Verizon to level3: "Our traffic from netflix moved over to Level3 last night... very strange, anyways we need to increase our capacity..."
Level3 to Verizon: "Ok, that will be $X"
Verizon to level3: "um... That's 300% higher than any other provider out there..."
Level3 to Verizon: "suck it... your monies are belong to us"
Except that this fictional exchange you've created, in which Level 3 is extorting Verizon for more, is easily refuted by using either blog post. For instance, from Verizon:
Netflix did not make arrangements to deliver this massive amount of traffic through connections that can handle it.
[...] Netflix is responsible for either using connections that can carry the volume of traffic it is sending, or working out arrangements with its suppliers so they can handle the volumes. As we’ve made clear before, we regularly negotiate reasonable commercial arrangements with transit providers or content providers to ensure a level of capacity that accommodates their volume of traffic.
Which is a nice way of saying, "Level 3 is refusing to negotiate rates for more capacity with us, so we've refused to give them more." Level 3's blog post also affirms that the issue is Verizon's refusal to act:
Verizon has confirmed that everything between that router in their network and their subscribers is uncongested – in fact has plenty of capacity sitting there waiting to be used. Above, I confirmed exactly the same thing for the Level 3 network. So in fact, we could fix this congestion in about five minutes simply by connecting up more 10Gbps ports on those routers. Simple. Something we’ve been asking Verizon to do for many, many months, and something other providers regularly do in similar circumstances. But Verizon has refused.
Even without the blog posts, it should be obvious your notion makes little business sense. Level 3 is in no business position to play hardball like you've suggested. If they sacrificed on performance as a ploy to double-dip (i.e. get both Netflix and a lower-tier ISP* like Verizon to pay), Netflix would simply take its traffic to a different Tier 1 ISP that doesn't play those sorts of games, since the double-dipping would be hurting their bottom line. Or, at the very least, they'd be calling out their own ISP, rather than calling out the customer's ISP.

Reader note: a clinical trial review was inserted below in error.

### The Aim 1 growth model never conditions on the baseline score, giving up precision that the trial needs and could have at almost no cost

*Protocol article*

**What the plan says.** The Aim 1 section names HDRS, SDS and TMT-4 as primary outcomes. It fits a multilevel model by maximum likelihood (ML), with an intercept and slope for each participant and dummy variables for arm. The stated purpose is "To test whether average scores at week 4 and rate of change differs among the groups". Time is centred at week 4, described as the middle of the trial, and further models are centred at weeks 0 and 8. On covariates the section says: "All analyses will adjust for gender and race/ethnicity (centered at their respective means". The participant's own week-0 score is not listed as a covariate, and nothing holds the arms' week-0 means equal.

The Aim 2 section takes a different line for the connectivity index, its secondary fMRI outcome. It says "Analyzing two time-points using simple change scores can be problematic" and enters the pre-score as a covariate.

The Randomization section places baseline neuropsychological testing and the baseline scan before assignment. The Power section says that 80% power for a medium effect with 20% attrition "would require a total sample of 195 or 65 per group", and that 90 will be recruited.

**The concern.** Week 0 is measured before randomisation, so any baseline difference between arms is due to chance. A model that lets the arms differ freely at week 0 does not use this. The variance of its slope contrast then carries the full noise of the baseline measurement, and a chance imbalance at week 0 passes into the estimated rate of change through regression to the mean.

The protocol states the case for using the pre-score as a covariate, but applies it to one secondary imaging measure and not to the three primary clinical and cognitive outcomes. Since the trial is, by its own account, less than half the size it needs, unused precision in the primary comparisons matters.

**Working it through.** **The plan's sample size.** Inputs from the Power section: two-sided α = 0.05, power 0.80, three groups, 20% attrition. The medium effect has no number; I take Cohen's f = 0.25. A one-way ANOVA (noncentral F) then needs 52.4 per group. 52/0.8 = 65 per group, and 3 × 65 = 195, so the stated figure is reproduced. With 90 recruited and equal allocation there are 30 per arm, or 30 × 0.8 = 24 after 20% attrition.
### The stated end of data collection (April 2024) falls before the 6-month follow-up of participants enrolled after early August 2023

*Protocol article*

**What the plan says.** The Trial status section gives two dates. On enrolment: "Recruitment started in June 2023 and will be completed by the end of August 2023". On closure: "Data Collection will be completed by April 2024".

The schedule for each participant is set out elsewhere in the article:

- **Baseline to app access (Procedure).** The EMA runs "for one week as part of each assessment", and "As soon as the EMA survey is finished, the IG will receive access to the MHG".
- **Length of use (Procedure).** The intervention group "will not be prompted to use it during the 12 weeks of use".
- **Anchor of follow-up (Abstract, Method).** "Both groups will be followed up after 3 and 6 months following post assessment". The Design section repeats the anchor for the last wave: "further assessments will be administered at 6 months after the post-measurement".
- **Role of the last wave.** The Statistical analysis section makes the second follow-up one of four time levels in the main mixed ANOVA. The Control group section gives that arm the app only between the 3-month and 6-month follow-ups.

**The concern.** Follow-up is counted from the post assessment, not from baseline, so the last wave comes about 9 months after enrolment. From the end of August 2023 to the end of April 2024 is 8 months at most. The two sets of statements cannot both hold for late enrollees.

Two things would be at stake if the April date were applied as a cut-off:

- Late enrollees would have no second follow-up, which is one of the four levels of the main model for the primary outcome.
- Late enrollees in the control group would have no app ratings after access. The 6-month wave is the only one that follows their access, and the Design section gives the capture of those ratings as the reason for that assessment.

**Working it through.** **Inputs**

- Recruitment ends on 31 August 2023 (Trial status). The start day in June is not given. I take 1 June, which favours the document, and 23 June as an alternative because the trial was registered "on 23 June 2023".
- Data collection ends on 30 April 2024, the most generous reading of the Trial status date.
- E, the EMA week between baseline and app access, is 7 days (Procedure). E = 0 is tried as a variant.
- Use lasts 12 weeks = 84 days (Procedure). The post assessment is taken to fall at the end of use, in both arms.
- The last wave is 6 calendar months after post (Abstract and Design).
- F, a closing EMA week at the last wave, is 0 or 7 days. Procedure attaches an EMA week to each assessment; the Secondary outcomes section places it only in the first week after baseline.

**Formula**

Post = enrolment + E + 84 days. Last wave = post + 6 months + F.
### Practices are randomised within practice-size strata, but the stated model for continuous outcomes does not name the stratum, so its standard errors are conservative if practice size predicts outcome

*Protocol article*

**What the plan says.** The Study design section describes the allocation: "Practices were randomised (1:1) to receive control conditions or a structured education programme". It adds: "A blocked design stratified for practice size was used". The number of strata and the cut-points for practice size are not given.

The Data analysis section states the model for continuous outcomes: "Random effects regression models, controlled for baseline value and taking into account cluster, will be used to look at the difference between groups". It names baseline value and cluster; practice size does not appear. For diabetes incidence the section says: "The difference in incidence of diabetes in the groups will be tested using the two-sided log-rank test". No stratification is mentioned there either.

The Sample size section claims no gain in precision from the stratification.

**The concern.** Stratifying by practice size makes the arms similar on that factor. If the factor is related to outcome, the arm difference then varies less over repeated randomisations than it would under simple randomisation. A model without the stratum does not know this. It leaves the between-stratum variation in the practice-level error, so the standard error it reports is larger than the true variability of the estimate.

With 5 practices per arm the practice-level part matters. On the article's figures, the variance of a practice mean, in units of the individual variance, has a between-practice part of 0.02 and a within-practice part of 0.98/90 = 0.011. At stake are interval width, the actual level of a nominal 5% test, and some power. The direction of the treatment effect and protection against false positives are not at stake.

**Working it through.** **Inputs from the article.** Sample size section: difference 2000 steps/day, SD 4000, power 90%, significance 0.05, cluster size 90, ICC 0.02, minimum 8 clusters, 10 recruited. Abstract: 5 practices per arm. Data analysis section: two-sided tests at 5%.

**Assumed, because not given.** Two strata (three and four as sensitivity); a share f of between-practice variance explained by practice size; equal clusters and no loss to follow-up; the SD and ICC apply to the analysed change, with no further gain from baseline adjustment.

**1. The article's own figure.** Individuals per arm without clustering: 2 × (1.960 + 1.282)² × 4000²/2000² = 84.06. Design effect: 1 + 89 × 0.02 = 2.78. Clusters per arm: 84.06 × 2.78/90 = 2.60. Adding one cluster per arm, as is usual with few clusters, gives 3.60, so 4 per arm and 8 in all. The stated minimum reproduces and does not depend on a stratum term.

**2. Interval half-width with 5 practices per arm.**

On the other hand, as a lower-tier ISP, Verizon has a monopoly on its own end users: if you want to reach them, you MUST go through them. If Verizon tries to double-dip by getting money out of both the higher-tier ISP and its end users, the end users won't understand what's going on, and in many cases they lack any viable alternatives anyway. Meanwhile, the higher-tier ISP can't switch out for a different peer, since Verizon is the only way to get to those end users.
Besides which, it's not like Netflix's switch from Akamai to Level 3 took Verizon by surprise, as you suggest, since it happened way back in 2010 and has been working fine for most of that time. If there was a problem resulting from the switch, it would have come up before now. Which is to say, this isn't a "Wow! Level 3's traffic is suddenly skyrocketing and we can't keep up!" situation. Rather, it's almost certainly a, "Hey, that Comcast company had a good idea to try getting money out of both sides...let's see if we can do it too!" situation, given the timing of it all.
* A quick aside: I'm well aware that Verizon also maintains a Tier 1 network, but Tier 1 networks rarely connect directly to end users. That's what lower-tier networks do. Moreover, the defining characteristic of a Tier 1 network is that it enjoys free peering with other Tier 1 networks. As such, the Verizon network being discussed here is clearly not their Tier 1 network, but rather a lower-tier one they control (e.g. a Tier 2 or 3 network) that has direct access to their end customers.